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News Updates – Pulitzer Prize

  • Jazz Mogul Wynton Marsalis: Sing Your Own Song, But Don’t Forget About That Swing

    Posted on September 12th, 2016 in Profiles & Interviews

    After finishing his lecture-performance at the Pulitzer Centennial Celebration at Harvard University on Saturday, jazz musician and educator Wynton Marsalis imparted a piece of wisdom to me: the Internet is not shortening our attention spans.   Keep reading »

  • Star Studded Cast of Journalists, Artists, Celebrate Pulitzer Centennial

    Posted on September 12th, 2016 in Profiles & Interviews

    Some of journalism’s biggest names commanding the nation’s most pressing news stories, along with dozens of renowned writers and artists, flocked Sanders Theatre this weekend for a star studded celebration of the Pulitzer Prize’s 100-year anniversary.   Keep reading »

  • Wynton Marsalis performing at The Pulitzer Centennial

    Posted on August 30th, 2016 in Concerts

    Harvard University President Drew Gilpin Faust will open the weekend with an introduction of Pulitzer Prize winner Wynton Marsalis. Marsalis will reflect on the themes raised by “Blood on the Fields,” his epic oratorio of one couple’s journey from slavery to freedom-the first jazz composition to win the Pulitzer.   Keep reading »

  • The Story Behind the First Pulitzer for Jazz

    Posted on June 22nd, 2016 in Profiles & Interviews

    In 1997, for the first time in the history of the Pulitzer Prize in Music, the award went to a genre intimately bound up with the cultural, social and racial history of this country: jazz. Wynton Marsalis’s “Blood on the Fields,” an epic vocal-orchestral suite that dealt head-on with the tragedy of slavery, became not only the first jazz work to take the highest honor in American music but the first non-classical piece ever to win.   Keep reading »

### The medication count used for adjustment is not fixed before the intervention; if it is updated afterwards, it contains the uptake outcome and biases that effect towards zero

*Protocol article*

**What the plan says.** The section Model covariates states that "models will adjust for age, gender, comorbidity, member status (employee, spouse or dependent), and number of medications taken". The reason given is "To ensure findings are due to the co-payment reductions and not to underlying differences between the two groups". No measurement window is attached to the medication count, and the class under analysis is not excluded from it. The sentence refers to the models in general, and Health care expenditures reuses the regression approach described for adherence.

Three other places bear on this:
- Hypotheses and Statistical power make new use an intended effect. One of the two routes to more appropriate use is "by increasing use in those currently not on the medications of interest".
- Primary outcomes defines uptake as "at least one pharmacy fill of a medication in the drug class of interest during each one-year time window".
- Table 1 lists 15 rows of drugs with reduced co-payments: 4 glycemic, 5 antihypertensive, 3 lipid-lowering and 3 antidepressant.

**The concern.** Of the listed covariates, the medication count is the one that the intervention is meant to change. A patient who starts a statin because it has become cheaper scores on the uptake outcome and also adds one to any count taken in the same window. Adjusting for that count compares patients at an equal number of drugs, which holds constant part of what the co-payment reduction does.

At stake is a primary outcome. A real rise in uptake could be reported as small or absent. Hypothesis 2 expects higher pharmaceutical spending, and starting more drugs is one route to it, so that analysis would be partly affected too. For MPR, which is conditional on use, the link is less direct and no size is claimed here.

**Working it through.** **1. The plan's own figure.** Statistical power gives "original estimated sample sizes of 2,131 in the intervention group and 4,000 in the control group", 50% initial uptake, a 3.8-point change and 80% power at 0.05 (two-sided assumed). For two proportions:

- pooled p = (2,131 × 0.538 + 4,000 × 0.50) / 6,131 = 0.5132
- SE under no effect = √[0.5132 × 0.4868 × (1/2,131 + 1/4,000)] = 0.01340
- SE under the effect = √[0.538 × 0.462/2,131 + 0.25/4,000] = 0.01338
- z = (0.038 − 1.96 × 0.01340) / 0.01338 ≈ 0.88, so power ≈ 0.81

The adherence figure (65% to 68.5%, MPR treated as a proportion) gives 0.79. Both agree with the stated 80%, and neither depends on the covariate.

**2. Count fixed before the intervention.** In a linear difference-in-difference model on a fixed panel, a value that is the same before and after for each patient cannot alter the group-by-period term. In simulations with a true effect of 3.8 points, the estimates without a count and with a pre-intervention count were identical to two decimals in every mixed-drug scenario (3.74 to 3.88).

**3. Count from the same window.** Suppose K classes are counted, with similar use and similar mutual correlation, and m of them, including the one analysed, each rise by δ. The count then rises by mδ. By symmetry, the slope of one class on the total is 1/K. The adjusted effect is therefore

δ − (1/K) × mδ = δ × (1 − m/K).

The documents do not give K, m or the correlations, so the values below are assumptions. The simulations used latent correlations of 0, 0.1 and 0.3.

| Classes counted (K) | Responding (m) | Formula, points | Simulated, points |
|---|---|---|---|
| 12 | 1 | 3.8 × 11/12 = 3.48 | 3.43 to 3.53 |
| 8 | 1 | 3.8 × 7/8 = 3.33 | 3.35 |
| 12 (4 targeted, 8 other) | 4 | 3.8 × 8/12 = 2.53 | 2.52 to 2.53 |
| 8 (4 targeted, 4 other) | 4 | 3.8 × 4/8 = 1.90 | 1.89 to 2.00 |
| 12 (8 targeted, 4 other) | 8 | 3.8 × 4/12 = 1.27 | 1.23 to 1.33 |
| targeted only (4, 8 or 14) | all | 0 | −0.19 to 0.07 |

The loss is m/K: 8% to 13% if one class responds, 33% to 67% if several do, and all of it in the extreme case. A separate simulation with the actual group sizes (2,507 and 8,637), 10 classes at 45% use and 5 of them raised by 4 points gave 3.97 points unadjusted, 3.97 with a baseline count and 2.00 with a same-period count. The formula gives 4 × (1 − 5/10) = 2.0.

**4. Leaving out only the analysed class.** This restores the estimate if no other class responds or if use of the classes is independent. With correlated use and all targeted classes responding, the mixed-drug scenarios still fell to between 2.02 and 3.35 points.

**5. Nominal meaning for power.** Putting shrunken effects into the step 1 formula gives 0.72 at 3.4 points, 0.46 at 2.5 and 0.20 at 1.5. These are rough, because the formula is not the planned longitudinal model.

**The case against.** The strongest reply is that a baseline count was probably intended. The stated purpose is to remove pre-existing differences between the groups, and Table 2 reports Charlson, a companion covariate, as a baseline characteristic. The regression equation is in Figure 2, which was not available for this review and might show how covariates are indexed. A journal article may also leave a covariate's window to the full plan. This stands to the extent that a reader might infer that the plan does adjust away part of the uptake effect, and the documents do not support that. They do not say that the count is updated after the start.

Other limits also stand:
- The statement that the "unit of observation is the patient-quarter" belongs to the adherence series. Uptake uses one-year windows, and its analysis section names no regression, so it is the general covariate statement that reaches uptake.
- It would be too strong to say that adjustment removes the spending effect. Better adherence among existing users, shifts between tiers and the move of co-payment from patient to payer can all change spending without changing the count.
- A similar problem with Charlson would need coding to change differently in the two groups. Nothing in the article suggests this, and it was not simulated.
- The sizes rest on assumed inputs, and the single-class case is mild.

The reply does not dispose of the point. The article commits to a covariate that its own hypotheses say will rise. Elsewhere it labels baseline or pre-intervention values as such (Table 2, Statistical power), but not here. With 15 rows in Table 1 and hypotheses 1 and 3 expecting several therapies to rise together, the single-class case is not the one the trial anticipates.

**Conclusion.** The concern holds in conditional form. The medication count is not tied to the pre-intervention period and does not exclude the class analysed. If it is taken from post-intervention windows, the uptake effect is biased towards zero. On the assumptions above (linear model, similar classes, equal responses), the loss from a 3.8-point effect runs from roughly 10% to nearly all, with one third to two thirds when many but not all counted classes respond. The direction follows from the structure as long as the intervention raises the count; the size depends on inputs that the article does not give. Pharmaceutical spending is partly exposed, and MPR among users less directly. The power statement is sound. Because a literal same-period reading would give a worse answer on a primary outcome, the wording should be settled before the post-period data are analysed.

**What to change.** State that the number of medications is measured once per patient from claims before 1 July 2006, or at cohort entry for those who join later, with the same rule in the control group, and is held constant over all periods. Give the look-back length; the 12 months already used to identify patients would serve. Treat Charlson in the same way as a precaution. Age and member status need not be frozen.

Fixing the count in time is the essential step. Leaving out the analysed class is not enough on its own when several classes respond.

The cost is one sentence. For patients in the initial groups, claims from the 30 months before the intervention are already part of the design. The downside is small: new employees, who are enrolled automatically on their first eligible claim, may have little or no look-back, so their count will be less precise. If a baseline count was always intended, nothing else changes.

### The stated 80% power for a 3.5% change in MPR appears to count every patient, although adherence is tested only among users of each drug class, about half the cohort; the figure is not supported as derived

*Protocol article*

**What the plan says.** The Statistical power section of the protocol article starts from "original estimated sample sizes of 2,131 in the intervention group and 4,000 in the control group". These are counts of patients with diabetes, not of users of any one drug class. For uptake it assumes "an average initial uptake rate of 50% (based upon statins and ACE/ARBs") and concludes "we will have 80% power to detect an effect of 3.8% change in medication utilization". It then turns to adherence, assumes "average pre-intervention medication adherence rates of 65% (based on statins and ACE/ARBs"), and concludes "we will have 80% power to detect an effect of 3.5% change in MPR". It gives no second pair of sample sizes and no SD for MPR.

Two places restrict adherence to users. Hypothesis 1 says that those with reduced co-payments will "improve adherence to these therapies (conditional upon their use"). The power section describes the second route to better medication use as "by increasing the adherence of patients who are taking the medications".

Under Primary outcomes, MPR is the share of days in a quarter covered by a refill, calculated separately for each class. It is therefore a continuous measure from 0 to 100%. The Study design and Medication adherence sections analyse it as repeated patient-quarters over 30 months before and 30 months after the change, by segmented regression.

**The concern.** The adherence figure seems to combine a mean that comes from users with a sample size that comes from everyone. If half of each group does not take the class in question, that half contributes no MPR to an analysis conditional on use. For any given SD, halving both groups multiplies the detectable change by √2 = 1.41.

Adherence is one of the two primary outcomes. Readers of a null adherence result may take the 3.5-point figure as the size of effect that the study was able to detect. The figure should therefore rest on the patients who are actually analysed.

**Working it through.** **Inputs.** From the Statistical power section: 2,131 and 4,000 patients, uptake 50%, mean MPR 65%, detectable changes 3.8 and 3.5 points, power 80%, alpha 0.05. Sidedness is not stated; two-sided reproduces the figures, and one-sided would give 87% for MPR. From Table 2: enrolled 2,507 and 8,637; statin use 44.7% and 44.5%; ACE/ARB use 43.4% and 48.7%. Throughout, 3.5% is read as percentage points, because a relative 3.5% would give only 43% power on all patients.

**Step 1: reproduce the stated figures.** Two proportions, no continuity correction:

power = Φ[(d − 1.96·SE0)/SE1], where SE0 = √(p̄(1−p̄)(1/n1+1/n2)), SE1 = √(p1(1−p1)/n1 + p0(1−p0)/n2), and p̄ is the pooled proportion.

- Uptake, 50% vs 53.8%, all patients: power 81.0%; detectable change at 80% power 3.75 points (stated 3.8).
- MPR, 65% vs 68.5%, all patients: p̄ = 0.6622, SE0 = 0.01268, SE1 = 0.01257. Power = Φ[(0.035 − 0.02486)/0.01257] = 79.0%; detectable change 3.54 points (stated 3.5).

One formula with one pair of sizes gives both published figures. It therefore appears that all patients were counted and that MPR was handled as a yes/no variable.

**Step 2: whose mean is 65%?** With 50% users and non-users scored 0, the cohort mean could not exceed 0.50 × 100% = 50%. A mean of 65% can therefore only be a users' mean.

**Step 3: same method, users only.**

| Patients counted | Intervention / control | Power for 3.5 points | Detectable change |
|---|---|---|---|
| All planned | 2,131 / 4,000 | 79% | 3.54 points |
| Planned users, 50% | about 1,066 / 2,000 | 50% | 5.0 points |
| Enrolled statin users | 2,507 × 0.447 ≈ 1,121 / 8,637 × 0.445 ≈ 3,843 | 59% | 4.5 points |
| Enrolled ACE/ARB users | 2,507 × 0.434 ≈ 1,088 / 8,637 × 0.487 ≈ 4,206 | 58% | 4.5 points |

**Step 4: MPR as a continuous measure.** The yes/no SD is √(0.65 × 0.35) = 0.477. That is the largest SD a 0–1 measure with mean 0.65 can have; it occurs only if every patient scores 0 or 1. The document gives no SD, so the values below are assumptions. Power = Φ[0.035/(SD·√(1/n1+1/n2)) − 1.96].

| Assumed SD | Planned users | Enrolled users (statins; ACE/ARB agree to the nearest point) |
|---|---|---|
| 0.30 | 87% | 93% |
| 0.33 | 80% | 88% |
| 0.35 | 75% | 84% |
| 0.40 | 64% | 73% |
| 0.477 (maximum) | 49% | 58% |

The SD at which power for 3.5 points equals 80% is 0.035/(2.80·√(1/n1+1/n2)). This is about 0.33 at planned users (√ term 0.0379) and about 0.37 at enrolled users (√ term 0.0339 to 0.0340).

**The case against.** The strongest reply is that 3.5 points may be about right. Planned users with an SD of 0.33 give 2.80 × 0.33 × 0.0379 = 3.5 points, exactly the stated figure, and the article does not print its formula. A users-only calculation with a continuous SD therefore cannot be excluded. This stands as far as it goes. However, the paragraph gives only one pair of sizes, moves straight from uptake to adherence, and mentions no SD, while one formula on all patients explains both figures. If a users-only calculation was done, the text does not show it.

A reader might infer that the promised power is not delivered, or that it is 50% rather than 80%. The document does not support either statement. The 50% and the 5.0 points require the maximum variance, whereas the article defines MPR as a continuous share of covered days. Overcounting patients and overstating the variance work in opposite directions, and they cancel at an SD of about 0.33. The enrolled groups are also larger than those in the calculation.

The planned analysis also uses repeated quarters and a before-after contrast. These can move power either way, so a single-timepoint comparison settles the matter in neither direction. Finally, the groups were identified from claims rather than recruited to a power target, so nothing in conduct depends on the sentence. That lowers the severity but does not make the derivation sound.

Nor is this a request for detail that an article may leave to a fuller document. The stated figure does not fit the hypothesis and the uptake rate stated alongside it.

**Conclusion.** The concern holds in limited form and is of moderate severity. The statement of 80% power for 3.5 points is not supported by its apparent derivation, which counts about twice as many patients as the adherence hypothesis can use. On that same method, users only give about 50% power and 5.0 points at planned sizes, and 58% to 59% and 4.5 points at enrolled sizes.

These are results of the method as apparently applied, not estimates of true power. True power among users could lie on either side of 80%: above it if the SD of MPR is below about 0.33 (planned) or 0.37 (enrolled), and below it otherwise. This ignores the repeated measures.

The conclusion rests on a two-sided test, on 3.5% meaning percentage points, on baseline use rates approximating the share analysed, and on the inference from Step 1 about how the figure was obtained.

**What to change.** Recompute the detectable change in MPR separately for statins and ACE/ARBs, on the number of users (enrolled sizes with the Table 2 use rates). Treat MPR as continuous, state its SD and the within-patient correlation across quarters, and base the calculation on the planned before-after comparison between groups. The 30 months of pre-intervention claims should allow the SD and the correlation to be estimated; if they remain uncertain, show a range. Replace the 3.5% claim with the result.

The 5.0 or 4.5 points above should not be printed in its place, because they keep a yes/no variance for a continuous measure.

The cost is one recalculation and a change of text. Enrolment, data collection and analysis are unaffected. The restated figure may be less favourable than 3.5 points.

• Jazz musician of the year: Wynton Marsalis

    Posted on December 15th, 1997 in Profiles & Interviews

    If everything had gone according to plan, Wynton Marsalis would have taken a long, deep breath in 1997, stepping out of the public eye for a sorely needed sabbatical.   Keep reading »

  • Jazz at the Center

    Posted on May 12th, 1997 in Profiles & Interviews

    When Wynton Marsalis received the Pulitzer Prize recently for his three-and-a-half slavery oratorio, Blood on the Fields, he was the first jazz composer ever so recognized (Duke Ellington was specifically rejected by the board). But Marsalis - whose success at 35 as a composer, popularizer, teacher and institution-builder is unrivaled—is still an angry young man, albeit a charming and eloquent one.   Keep reading »

  • Wynton Marsalis is first jazz musician to win Pulitzer Prize

    Posted on April 28th, 1997 in Profiles & Interviews

    Wynton Marsalis says becoming the first jazz artist to win a Pulitzer Prize is not about him—it’s about the music. Marsalis won the prestigious prize for music for his epic jazz opera. Blood on the Fields, which focuses on the tragedy of slavery in America. Until now, the Pulitzer Prize for music has traditionally recognized classical compositions.   Keep reading »